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The Mortality Club

THE WAR OF THE AGES: Chicken Little and Indiana Jones

The pace and tempo of old and young are different and out of sync. Older people move more slowly than younger people. This frustrates the young and intimidates the old. Older people walk slowly because their bones are brittle, their balance is off, and they’re afraid of falling. They stop every few feet because their fibrillating heart makes them short of breath. They drive slowly because their synapses don’t fire quite as fast, cataracts are forming and their peripheral vision isn’t what it used to be. They even eat slowly. That may because they aren’t in a hurry, or because they need to chew their food more thoroughly to digest it, or because they just can’t seem to get the fork and spoon to cooperate.

In good humor, let me tell you a story about my mother and spaghetti. She loved spaghetti with meat sauce. She ordered it at every opportunity. My siblings and I tried repeatedly to teach her how to use her fork and spoon and twirl the pasta into a tight roll before attempting to put it in her mouth. She never quite got the hang of that. She persisted in attempting to pick up the pasta one piece at a time with her fork and put it daintily in her mouth. The strand of pasta would hang from the corner of her petite mouth, spewing sauce all over her chin. That made her nuts. She’d put down her fork, and carefully wipe her face with the napkin and then begin again. The meal could last for hours. We finally got to the point where we’d take her to restaurants that didn’t have spaghetti on the menu. Read More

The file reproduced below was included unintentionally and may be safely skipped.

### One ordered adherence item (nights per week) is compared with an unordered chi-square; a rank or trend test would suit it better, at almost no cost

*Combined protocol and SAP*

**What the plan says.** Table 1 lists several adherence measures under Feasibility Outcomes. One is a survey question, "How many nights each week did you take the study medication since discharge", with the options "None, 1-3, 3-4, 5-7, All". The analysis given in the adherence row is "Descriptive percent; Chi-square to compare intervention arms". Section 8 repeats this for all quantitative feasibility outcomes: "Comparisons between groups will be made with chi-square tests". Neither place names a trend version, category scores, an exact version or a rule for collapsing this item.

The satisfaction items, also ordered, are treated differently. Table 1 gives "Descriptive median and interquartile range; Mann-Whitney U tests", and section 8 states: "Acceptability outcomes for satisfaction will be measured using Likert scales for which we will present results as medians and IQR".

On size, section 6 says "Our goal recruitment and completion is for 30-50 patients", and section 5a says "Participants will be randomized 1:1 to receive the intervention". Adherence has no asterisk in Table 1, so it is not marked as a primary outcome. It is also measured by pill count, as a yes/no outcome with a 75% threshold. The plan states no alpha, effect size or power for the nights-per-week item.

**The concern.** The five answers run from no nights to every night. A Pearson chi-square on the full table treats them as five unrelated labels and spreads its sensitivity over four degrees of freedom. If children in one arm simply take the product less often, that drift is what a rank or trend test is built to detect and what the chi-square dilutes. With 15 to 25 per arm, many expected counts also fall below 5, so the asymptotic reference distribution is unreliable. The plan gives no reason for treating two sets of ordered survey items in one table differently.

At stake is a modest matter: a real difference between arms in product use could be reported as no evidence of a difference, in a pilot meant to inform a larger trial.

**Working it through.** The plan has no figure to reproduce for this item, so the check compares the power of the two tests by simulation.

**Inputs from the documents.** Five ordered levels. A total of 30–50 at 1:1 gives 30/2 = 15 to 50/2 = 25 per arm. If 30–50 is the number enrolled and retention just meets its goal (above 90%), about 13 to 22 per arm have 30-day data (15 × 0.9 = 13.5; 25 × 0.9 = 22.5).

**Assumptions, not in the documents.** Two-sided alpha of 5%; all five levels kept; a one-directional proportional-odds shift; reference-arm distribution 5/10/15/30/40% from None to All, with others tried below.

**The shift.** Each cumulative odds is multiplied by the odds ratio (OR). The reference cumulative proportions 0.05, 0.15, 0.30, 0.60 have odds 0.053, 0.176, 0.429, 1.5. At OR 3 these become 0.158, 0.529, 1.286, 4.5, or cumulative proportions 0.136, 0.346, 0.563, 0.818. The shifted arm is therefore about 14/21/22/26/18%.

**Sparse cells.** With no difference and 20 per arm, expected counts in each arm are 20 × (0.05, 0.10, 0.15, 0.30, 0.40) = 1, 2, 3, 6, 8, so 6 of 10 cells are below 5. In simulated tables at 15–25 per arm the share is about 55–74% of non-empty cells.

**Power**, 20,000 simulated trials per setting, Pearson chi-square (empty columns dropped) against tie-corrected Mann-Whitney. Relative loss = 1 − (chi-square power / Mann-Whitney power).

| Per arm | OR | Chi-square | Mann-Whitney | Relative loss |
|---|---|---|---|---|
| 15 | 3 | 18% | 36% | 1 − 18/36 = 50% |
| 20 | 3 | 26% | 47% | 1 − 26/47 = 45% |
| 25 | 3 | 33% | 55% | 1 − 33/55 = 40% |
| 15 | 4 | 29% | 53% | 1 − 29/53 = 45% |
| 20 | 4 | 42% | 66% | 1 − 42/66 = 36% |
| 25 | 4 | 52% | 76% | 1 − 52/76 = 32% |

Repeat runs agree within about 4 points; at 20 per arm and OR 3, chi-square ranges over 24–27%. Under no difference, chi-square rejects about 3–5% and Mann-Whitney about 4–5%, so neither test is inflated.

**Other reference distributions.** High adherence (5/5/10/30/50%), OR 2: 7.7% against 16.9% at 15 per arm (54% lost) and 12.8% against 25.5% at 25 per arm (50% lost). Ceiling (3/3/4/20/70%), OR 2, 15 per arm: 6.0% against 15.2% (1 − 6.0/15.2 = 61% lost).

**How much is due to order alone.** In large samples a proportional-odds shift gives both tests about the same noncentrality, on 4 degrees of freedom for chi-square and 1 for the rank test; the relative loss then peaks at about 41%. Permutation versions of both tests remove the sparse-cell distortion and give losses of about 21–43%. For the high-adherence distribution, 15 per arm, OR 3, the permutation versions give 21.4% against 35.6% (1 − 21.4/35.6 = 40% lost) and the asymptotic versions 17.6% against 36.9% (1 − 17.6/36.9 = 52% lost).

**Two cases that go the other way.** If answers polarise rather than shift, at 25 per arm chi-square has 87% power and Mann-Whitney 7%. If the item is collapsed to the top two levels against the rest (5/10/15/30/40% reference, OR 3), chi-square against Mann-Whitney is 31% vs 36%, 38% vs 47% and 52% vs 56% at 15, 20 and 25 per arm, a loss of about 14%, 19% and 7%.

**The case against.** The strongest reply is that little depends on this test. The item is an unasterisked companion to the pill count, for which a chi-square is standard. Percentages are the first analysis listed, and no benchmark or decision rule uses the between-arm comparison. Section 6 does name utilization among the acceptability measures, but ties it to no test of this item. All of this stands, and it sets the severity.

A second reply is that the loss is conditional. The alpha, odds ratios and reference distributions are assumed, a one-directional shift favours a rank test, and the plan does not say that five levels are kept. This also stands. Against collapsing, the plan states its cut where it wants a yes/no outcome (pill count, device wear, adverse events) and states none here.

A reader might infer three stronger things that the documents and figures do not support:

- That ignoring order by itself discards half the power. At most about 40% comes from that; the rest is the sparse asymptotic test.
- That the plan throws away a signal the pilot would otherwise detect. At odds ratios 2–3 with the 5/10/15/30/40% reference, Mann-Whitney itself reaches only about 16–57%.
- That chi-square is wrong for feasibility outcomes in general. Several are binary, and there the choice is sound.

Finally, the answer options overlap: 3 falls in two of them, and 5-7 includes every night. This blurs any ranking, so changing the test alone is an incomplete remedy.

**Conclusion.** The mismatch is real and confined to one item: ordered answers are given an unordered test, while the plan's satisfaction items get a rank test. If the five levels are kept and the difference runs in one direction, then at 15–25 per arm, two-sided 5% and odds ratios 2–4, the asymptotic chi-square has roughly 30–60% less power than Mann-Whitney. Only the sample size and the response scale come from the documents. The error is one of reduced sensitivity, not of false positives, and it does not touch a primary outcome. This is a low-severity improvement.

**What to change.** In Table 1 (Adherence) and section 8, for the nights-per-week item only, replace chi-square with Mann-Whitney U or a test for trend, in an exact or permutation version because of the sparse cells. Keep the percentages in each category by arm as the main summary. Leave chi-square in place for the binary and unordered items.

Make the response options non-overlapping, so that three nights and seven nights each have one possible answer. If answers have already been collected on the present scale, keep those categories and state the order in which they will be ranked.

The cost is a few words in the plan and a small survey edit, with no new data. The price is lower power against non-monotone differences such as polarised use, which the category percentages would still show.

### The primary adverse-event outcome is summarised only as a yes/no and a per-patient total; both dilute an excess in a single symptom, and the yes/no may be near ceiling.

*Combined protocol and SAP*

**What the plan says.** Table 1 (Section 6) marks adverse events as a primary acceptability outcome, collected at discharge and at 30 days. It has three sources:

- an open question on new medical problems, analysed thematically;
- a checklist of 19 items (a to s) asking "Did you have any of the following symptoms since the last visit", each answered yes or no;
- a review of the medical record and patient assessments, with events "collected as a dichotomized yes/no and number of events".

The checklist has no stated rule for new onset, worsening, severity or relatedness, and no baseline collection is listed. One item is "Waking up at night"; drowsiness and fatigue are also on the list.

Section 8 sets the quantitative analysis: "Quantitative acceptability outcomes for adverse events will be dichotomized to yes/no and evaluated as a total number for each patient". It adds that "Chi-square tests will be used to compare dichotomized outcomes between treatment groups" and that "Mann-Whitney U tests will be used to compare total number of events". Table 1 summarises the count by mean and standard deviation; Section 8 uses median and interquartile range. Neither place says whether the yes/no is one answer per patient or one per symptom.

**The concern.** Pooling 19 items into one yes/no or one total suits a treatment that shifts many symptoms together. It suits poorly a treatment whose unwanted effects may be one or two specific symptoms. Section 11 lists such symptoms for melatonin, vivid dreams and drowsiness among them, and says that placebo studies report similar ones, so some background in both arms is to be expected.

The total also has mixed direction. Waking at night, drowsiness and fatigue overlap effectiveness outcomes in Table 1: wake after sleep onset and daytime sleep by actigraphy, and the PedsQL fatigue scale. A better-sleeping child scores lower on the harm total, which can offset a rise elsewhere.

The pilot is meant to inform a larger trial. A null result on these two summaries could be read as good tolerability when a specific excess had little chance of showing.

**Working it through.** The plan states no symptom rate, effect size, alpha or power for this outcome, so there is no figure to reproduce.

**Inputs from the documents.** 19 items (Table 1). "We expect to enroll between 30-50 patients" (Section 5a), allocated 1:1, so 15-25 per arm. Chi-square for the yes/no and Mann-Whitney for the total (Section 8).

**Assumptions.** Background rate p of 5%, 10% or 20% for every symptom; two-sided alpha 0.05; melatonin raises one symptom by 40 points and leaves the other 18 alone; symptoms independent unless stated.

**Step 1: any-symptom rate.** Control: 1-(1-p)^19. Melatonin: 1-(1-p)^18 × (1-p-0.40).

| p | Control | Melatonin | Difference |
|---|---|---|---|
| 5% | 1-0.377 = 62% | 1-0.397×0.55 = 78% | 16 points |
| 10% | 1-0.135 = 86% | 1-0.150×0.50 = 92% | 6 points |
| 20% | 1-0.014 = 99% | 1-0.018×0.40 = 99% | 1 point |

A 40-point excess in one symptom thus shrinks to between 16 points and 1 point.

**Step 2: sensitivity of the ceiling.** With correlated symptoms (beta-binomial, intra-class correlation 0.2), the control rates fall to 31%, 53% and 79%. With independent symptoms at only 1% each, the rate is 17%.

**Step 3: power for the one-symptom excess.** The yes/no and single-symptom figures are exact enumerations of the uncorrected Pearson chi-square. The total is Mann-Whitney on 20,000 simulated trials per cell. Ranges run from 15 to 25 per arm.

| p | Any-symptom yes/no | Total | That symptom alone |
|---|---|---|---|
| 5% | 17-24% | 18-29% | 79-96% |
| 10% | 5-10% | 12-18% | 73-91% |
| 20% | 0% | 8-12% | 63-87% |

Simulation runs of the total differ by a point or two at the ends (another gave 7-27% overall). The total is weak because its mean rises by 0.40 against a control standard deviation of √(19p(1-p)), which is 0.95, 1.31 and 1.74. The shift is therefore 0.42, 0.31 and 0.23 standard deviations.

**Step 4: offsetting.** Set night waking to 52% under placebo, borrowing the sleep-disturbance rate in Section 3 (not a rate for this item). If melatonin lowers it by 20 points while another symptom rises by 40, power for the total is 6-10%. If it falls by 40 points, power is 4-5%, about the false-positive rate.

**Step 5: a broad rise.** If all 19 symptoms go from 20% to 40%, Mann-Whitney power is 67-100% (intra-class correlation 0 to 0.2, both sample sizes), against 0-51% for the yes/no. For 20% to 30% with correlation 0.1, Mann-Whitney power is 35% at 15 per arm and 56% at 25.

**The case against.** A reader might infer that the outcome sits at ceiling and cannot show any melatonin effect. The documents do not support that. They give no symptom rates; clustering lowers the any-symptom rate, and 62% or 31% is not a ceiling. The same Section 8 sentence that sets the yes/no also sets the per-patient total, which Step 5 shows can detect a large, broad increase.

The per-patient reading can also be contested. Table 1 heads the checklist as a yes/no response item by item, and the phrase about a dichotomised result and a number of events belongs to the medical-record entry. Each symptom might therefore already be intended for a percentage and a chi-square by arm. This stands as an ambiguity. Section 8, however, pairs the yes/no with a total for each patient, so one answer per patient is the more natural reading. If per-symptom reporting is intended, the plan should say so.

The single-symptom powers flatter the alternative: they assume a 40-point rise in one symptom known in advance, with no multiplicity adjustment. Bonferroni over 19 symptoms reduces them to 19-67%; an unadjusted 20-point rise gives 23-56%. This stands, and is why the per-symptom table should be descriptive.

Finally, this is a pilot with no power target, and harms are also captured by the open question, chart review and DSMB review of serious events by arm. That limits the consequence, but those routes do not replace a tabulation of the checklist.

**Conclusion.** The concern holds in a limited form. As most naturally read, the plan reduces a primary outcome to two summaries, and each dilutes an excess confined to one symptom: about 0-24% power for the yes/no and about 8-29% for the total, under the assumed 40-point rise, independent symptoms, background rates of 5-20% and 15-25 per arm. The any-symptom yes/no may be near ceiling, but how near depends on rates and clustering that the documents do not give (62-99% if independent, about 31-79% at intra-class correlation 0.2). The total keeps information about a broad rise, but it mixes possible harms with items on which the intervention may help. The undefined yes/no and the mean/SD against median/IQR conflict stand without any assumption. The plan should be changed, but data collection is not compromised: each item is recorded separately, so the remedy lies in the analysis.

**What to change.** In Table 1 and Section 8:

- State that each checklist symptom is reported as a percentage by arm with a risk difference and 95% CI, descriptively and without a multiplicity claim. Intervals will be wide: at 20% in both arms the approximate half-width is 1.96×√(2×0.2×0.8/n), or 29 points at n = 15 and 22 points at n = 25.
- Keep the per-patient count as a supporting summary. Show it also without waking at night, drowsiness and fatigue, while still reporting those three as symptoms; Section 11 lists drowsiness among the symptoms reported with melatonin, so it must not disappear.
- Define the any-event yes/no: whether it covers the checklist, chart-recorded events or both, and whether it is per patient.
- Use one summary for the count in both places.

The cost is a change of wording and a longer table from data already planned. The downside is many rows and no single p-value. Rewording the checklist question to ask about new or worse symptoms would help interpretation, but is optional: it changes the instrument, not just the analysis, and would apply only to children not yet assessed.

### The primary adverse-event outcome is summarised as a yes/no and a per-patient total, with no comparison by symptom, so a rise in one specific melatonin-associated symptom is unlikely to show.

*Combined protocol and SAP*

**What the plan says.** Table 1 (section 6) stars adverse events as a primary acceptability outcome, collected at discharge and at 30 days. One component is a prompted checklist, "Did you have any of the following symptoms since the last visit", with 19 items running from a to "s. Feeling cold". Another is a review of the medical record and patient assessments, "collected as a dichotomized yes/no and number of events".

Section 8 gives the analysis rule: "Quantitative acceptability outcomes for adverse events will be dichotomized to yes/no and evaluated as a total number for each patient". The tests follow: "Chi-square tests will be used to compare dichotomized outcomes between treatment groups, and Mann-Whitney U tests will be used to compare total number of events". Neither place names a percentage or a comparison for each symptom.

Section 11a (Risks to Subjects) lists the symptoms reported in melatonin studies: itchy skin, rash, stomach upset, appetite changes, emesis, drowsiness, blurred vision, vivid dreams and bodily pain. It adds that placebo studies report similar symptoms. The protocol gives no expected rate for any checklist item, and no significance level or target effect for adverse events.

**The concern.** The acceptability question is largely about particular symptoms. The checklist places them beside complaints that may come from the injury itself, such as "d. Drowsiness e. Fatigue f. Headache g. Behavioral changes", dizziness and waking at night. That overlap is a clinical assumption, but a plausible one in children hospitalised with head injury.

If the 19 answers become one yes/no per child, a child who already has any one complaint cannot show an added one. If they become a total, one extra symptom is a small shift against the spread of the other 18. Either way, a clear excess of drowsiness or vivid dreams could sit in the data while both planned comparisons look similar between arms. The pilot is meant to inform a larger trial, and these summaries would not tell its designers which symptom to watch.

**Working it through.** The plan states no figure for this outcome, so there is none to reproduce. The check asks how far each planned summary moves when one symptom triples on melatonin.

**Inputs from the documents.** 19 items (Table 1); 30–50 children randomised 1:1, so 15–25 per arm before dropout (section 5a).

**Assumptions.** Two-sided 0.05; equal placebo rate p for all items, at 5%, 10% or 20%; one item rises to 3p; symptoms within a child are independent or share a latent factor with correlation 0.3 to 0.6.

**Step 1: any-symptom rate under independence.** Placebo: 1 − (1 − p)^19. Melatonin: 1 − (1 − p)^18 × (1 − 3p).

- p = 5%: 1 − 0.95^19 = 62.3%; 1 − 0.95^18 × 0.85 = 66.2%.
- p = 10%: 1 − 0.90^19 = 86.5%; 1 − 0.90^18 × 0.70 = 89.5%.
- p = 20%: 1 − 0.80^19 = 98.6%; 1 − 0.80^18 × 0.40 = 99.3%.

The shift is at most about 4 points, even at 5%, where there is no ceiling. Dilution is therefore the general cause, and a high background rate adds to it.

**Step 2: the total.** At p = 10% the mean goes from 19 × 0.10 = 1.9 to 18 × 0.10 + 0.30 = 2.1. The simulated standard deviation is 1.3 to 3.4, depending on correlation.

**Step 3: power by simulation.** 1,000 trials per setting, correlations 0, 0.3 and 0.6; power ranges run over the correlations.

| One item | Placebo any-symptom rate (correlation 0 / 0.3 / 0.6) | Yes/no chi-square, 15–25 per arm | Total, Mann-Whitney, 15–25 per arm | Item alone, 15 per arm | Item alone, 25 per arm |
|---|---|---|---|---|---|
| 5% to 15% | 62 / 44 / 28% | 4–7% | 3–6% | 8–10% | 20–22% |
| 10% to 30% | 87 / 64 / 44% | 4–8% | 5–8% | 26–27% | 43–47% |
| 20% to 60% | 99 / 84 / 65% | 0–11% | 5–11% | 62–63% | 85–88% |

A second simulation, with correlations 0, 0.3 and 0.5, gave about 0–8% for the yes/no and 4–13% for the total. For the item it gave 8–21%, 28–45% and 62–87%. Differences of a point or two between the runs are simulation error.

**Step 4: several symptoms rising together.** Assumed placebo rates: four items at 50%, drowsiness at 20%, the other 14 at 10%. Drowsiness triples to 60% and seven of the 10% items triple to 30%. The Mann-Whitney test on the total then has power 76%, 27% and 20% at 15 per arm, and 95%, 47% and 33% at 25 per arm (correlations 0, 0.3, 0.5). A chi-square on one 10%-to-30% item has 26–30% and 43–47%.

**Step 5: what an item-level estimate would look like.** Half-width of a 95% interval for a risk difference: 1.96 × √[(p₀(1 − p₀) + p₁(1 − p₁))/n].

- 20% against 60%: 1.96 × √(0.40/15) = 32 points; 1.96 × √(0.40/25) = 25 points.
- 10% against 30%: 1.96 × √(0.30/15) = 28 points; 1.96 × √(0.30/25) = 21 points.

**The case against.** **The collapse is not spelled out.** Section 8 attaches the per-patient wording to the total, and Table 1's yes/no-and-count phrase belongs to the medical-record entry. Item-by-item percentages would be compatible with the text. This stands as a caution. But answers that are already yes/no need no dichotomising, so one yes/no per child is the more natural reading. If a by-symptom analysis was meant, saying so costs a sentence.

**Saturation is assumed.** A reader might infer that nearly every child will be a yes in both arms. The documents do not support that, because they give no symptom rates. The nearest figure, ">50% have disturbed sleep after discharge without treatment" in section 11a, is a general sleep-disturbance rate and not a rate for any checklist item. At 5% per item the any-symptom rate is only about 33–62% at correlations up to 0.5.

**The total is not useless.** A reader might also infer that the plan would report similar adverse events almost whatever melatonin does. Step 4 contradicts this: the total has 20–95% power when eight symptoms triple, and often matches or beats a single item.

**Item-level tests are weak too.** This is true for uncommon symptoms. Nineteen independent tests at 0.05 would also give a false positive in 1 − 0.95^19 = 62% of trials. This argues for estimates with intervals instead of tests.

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A Good Way to Die

Is there such a thing as a good way to die? I believe there is. When a person dies with few or no regrets about the way they lived their lives, that is a good death. When a person can say as they lay dying, “If I had it to do all over again, I wouldn’t do it any differently,” that is a good death. When a person can continue to celebrate life right to the moment they draw their last breath, that is a good way to die.

Is it necessary to have gotten over the fear of death in order to die well? I don’t think so. In fact, I think it is impossible to completely rid ourselves of the fear of death unless, of course, we believe so utterly in Heaven and in a Life Everlasting that death itself is a mere interruption, and not an end. Unfortunately, most mortals do not enjoy that total degree of faith. Thus, because we don’t know what happens to us when we can no longer inhabit our physical bodies, we must experience an element of fear. Or, as my anthropologist husband says, “Everyone’s afraid of dying. It’s hard-wired into the species.” That does not have to deprive us of a good death.

Recently I came across a passage written by Oliver Sacks. Dr. Sacks was both a neurologist and a prolific writer who was fascinated by the workings of the brain and its ramifications on the way we live. Among his better known books are The Man Who Mistook his Wife for a Hat and Awakenings.

In February, 2015, he learned that an ocular tumour had metastasized to his liver and brain. He was told the cancer was incurable and untreatable, and that he would be dead within a matter of months.

Like a true Sage, Dr. Sacks was able to momentarily transcend his ego and fears in order to observe and comment on the state of his own psyche as he prepared to die. His words inspire me, and make it easier for me to accept that I am a mortal being who will die. His words lessen the fear and, in so doing, heighten my ability to celebrate life right to the end. Read More 
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